**absolute value of the coefficients of one of the variables is the same in two of the equations.****Then**we add or subtract the equations to**eliminate that variable**. This results in a single equation in one variable which we then solve. Substituting the value we found into one of the original equations will give us the solution for the other variable.Here's an example:

Determine the common solution if any for

**3***x***2***y***=**–**12****2***x***+***y***=**–**1**Multiply the 2nd equation by 2:

**4***x***+ 2***y***=**–**2**Rewrite the 1st equation

**3***x***2***y***=**–**12**Now add them, eliminate

*y*:**7***x***=**–**14**, so*x***=**–**2**.When we

**substitute***x***=**–**2**into the 1st, we get__original equation__*y***= 3**.Checking these two values in the 2nd equation verifies our solution.

When we graph the 2 lines in this system, they intersect at ( –2, 3 ).

Now a word problem solved with a system.

__question__:A group of LCC students went to the greasy spoon for burgers and fries. 5 burgers and 3 fries cost $11.25. One burger and 3 fries cost $5.25.

How much would it cost for 7 burgers and 5 fries ?

__solution__:Let

, and let*b*= the price of 1 burger.*f*= the price of 1 order of friesThe 1st equation says:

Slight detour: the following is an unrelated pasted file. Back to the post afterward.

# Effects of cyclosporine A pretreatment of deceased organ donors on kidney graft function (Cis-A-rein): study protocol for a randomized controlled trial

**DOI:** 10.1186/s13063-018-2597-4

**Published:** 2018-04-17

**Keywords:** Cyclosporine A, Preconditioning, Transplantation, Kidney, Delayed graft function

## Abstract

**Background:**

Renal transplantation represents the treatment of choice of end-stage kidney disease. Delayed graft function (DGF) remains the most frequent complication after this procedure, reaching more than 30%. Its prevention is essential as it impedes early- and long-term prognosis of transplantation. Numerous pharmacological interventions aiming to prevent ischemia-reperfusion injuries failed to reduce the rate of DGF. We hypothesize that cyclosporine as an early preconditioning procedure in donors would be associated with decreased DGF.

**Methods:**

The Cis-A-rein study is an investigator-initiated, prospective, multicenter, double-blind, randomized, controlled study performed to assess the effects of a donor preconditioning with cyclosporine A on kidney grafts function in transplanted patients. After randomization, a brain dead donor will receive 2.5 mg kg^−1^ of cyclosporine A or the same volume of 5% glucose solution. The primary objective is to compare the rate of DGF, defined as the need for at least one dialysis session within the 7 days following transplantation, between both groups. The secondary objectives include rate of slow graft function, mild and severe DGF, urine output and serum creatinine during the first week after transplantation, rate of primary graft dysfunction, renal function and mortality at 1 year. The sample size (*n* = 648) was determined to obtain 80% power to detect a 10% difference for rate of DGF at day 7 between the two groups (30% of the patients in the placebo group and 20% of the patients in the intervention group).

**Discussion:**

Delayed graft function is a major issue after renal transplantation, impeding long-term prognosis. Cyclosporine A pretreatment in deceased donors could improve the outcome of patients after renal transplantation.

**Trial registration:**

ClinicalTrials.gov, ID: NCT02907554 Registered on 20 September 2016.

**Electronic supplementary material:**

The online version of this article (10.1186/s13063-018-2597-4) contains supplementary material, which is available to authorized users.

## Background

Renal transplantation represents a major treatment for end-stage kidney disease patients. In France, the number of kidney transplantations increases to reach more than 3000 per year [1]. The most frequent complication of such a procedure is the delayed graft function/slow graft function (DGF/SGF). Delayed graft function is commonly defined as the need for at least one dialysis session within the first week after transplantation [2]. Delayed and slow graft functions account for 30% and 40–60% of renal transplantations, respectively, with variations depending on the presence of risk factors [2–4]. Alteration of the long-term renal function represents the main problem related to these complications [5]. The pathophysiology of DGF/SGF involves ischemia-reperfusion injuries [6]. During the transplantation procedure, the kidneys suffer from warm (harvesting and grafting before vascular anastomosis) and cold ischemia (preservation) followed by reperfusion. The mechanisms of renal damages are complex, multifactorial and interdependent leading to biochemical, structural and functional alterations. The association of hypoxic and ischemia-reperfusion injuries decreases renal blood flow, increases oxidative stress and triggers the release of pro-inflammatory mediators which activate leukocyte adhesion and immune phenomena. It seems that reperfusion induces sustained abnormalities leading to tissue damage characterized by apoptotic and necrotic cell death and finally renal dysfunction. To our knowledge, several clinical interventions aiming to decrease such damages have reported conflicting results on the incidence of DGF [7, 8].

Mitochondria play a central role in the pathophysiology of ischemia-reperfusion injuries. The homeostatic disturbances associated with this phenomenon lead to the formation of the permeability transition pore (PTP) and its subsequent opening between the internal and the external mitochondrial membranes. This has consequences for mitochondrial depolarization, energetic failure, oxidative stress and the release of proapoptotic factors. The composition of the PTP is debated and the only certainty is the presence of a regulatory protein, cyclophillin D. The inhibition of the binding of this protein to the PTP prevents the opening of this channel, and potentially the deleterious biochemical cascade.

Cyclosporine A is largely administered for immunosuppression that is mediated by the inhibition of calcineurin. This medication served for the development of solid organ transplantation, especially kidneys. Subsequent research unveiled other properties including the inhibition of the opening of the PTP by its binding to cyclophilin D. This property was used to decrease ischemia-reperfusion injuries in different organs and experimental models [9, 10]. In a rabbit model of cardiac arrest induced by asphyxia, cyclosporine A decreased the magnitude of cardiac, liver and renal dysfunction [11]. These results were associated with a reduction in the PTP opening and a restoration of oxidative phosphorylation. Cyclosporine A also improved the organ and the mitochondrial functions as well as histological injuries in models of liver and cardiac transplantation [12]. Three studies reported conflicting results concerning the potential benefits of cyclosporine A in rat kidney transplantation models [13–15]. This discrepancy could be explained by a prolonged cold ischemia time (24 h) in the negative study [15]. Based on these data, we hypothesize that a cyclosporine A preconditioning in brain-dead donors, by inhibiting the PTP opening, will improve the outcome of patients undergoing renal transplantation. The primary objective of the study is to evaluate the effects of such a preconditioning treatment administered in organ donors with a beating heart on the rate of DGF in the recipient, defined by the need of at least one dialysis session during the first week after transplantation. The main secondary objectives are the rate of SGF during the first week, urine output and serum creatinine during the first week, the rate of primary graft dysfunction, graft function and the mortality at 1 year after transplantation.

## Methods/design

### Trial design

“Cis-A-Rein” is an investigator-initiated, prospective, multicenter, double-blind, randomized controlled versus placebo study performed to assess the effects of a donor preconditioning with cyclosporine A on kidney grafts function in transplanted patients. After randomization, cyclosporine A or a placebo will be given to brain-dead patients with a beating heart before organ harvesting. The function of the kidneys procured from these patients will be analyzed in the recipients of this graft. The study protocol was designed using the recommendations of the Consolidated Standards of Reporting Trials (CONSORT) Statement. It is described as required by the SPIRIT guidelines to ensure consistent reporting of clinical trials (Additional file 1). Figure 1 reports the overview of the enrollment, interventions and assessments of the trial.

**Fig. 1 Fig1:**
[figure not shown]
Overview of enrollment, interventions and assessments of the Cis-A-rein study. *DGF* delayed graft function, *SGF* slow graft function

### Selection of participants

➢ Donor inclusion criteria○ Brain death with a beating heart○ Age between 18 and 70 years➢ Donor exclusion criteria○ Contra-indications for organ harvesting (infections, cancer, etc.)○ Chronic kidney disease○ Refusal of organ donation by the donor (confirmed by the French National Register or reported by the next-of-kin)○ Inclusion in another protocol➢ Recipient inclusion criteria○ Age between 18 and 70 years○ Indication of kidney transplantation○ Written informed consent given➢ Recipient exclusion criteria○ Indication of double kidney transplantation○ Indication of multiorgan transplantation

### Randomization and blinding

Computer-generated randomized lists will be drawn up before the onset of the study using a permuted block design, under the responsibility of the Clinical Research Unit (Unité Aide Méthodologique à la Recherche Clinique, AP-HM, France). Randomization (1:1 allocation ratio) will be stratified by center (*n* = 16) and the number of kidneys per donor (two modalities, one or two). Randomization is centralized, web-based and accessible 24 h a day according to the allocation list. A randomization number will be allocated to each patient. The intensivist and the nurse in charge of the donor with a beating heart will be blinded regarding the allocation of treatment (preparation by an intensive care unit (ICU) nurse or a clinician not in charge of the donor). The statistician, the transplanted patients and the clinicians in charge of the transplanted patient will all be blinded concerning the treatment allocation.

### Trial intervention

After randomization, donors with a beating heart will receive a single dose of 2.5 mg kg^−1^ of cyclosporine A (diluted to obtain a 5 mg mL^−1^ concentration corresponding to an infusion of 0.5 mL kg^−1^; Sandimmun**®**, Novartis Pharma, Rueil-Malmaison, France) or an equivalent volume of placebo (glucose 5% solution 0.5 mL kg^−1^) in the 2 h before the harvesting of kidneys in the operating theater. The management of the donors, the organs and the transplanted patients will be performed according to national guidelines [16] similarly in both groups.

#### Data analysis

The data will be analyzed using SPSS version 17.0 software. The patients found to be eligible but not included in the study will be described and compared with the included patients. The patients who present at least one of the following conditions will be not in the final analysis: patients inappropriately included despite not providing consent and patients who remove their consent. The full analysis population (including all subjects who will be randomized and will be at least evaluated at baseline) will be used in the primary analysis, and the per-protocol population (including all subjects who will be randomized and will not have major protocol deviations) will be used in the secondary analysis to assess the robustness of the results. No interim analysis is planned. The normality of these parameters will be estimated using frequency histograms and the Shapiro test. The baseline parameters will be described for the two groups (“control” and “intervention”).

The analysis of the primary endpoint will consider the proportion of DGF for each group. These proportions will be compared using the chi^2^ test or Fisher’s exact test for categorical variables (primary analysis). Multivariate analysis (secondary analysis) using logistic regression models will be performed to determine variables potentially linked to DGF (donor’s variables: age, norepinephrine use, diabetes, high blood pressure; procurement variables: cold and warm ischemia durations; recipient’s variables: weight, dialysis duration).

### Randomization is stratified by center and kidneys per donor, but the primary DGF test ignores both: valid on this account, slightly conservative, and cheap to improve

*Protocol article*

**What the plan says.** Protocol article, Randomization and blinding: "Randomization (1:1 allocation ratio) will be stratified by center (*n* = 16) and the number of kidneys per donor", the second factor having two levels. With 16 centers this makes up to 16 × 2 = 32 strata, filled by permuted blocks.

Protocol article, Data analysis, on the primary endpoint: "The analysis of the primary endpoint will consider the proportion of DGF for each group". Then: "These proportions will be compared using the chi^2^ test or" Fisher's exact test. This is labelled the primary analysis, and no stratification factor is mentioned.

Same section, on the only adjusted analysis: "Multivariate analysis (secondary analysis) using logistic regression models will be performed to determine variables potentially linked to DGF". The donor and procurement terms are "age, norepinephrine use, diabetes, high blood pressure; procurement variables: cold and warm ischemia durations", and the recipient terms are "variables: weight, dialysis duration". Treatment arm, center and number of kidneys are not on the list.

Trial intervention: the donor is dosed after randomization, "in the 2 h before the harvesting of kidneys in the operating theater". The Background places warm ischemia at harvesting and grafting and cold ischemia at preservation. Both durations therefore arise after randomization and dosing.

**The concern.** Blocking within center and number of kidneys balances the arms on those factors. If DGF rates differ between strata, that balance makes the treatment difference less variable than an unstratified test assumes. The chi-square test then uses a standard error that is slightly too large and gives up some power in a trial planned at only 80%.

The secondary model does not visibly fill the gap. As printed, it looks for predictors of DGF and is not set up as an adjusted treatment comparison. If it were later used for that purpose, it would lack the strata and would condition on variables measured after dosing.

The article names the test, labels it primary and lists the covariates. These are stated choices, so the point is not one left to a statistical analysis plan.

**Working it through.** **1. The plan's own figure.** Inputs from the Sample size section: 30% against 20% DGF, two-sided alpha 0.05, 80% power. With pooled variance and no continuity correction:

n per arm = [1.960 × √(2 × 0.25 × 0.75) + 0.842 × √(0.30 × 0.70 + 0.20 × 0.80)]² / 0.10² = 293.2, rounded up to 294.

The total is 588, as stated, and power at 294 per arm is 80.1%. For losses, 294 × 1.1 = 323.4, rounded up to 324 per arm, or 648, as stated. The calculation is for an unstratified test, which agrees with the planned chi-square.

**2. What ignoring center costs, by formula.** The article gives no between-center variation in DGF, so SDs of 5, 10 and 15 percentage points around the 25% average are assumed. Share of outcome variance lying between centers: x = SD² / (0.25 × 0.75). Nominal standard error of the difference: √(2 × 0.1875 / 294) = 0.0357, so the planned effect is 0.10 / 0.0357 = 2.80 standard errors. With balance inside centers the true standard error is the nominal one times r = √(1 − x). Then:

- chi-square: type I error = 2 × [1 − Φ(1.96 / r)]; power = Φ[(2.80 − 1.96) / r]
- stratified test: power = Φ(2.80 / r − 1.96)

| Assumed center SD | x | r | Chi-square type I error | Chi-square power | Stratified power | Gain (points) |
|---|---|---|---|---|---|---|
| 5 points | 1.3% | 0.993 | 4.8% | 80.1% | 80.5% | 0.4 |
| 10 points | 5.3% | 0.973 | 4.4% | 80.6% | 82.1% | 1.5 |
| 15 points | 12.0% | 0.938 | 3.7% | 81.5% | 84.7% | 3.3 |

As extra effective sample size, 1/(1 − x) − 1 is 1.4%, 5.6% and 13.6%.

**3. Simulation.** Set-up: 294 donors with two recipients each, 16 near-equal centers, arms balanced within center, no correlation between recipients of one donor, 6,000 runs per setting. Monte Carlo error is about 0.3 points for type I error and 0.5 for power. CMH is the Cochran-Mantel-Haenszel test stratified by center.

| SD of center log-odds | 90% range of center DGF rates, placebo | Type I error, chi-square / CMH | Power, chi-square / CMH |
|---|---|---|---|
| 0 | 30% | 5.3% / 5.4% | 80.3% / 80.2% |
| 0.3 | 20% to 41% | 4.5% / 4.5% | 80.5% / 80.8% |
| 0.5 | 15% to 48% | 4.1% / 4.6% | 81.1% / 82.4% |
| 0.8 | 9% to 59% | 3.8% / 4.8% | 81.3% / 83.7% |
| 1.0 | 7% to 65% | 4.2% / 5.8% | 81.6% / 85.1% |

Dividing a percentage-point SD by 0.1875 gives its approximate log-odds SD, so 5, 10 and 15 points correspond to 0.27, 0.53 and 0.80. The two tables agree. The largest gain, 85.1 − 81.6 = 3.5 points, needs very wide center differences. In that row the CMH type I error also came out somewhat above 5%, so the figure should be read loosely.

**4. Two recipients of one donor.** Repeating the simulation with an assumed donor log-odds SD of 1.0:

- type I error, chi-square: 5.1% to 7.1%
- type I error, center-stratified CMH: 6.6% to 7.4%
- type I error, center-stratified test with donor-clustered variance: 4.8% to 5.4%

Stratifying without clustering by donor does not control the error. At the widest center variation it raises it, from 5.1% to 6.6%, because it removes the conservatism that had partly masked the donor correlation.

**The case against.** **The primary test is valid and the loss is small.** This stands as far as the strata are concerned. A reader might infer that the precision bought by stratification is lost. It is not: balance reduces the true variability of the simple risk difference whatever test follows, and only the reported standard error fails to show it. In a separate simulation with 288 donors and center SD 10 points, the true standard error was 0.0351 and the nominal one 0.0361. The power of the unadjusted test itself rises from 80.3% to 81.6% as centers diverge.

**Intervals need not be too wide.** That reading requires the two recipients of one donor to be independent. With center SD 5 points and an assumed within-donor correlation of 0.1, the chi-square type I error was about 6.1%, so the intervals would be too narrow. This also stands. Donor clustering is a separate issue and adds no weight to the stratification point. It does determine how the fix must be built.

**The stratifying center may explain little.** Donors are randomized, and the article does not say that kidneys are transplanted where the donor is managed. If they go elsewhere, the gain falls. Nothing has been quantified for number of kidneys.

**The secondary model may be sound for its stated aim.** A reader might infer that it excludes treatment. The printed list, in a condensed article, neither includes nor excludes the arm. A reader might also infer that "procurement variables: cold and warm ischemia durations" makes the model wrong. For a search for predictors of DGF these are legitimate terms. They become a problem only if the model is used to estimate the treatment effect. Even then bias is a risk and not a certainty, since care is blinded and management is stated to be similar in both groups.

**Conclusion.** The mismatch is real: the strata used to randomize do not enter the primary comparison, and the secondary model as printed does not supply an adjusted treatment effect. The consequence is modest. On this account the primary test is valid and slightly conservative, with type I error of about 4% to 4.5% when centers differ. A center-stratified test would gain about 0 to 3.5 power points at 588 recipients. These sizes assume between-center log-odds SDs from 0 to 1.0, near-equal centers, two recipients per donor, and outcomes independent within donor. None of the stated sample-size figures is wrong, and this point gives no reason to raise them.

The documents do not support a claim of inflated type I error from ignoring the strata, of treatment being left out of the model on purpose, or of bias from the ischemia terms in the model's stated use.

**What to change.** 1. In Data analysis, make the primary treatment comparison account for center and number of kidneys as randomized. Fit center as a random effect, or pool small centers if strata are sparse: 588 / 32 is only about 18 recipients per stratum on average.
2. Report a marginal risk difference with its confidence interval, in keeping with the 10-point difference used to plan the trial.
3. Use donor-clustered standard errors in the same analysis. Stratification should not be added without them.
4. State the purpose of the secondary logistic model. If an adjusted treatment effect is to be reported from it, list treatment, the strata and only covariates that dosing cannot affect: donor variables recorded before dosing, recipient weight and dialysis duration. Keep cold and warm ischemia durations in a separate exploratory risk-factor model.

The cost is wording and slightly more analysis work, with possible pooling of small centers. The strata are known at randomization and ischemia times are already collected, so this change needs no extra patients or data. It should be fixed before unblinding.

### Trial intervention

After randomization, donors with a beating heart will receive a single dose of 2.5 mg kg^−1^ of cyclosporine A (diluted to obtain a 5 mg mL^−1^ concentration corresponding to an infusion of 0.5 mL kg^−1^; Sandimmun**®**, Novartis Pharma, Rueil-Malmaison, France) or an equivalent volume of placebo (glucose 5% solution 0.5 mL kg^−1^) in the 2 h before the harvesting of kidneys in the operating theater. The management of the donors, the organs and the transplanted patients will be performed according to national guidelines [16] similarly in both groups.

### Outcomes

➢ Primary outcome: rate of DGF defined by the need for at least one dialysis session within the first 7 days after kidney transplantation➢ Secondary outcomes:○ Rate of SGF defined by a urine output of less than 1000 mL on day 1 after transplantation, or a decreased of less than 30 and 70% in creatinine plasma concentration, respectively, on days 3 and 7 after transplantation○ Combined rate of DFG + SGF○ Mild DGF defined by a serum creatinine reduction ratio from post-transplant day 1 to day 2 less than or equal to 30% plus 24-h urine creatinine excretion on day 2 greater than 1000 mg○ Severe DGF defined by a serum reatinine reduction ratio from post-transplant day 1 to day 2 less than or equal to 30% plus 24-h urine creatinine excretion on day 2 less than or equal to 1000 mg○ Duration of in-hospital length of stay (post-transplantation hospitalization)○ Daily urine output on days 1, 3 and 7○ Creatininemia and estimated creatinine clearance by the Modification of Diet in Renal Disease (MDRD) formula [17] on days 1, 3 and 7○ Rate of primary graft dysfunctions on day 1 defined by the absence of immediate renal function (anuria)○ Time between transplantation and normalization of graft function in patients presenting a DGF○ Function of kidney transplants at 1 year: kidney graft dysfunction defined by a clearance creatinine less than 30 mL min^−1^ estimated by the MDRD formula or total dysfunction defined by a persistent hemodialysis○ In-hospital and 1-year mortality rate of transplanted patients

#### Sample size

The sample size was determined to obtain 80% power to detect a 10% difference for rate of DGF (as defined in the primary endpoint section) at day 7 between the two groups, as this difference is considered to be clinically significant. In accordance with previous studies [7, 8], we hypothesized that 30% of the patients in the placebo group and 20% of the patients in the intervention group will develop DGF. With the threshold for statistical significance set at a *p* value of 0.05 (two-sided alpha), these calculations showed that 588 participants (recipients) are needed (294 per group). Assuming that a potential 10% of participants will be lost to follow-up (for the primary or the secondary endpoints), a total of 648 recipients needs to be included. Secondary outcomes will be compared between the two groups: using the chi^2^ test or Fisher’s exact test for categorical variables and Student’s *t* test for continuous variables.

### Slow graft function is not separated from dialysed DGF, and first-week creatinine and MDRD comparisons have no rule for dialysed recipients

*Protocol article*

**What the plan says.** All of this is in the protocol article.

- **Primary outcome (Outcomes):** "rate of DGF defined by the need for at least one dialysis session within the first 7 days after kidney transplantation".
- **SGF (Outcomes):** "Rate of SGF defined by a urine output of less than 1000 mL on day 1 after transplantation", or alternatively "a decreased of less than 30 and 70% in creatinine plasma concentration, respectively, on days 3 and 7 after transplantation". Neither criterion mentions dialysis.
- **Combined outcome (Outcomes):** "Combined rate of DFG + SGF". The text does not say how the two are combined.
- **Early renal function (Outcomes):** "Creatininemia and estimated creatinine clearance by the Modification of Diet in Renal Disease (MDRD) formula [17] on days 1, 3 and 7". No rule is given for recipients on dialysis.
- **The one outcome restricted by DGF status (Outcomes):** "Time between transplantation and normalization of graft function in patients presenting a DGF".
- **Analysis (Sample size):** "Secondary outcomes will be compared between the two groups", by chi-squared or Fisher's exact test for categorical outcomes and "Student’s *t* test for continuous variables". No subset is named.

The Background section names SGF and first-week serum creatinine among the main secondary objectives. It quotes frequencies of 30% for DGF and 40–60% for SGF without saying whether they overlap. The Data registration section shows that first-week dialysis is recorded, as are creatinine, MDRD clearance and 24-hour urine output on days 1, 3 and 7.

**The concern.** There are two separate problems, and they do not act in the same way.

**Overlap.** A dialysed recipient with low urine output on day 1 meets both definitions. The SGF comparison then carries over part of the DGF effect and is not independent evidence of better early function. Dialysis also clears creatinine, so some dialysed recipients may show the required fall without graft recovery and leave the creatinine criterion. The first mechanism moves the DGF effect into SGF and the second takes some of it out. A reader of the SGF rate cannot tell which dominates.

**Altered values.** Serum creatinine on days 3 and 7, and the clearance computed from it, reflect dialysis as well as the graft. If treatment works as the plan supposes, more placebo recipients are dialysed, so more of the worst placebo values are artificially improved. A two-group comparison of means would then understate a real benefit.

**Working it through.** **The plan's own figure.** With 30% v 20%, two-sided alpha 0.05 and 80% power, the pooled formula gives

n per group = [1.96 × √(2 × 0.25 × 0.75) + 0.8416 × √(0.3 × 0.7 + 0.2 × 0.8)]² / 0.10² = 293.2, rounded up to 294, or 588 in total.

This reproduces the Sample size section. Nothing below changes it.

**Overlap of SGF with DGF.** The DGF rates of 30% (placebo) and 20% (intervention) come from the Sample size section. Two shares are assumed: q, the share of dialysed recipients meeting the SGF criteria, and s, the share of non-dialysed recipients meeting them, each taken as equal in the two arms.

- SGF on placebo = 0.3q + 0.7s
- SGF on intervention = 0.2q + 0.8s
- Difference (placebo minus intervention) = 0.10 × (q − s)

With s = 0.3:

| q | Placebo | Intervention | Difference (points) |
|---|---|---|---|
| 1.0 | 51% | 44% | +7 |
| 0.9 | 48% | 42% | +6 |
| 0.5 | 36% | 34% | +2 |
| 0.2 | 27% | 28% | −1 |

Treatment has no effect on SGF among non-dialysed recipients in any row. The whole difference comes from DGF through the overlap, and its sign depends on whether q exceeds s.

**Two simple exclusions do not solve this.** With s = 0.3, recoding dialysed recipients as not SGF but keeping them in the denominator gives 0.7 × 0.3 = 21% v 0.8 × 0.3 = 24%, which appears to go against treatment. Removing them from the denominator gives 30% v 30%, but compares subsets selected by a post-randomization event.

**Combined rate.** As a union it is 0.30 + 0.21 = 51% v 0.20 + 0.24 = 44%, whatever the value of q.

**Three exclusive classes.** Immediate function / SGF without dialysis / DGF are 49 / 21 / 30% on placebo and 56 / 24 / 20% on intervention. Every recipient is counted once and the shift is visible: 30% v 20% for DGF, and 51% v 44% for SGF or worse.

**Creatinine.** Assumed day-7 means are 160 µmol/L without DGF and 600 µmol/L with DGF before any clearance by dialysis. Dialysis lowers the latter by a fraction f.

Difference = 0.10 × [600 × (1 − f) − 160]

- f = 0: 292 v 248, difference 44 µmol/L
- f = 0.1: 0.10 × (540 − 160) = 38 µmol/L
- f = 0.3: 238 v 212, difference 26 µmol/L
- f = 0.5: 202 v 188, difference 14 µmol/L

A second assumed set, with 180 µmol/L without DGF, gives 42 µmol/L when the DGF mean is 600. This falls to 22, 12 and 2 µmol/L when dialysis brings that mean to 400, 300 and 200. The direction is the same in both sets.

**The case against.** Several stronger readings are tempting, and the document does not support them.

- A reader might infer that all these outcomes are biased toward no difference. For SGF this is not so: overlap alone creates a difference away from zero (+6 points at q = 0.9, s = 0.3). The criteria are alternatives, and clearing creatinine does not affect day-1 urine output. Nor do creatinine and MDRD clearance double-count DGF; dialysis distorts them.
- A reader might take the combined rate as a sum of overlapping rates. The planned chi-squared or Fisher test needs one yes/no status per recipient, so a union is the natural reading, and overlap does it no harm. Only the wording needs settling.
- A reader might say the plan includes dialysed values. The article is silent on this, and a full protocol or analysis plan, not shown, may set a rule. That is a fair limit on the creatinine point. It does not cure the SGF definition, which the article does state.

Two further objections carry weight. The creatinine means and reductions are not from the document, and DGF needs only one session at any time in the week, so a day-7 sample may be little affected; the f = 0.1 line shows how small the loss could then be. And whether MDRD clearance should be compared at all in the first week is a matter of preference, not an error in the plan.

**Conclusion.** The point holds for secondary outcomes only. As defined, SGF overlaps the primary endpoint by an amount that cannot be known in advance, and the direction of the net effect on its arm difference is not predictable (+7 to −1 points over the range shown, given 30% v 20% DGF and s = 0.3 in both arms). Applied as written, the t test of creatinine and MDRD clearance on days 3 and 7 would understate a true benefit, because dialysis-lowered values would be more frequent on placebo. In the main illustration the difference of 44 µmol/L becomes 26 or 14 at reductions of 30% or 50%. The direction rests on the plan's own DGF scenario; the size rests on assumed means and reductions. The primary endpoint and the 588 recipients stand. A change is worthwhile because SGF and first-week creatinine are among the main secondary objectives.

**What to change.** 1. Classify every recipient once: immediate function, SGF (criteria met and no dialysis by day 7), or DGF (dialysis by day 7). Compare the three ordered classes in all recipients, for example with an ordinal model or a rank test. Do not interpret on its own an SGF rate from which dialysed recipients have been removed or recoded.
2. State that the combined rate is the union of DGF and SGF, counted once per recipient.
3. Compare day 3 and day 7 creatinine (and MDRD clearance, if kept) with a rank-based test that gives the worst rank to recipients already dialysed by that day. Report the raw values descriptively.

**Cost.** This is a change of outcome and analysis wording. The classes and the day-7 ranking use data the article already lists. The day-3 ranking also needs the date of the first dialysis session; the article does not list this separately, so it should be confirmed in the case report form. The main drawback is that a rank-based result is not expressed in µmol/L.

**5***b***+ 3***f***= 11.25**The 2nd equation says:

*b***+ 3***f***= 5.25**Subtract them

**4***b***= 6.00**which means that*b***= $1.50**Substitute

*b***= $1.50**in 2nd equation to get*f***= $1.25**.So,

**7 burgers**and**5 fries**will cost: 7( 1.50 ) + 5 ( 1.25 ) =**$16.75**It would

**cost $16.75 for 7 burgers and 5 fries**.**The Substitution Method**With the substitution method, we use one of the equations to

**generate a**__substitution expression__**for one of the variables**.Then we**substitute**that expression for the variable**into another equation**in the system and solve.Here's an example:

Determine the common solution if any for

**3***x***+ 2***y***= 19**and

*x***3***y***=**–**12**Use the 2nd equation to substitute

*x***= 3***y***12**into the 1st equation.Substituting into the 1st equation we get

**3(****3***y***12****) + 2***y***= 19**.We remove brackets, collect terms to get

**11***y***36 = 19 so 11***y***= 55**.When we solve this for

*y*, we get*y***= 5**Substituting

*y***= 5**into the 1st equation, we get*x***= 3**.Generally, it is best to use the substitution method when the coefficient of one of the variables in the system is ±1.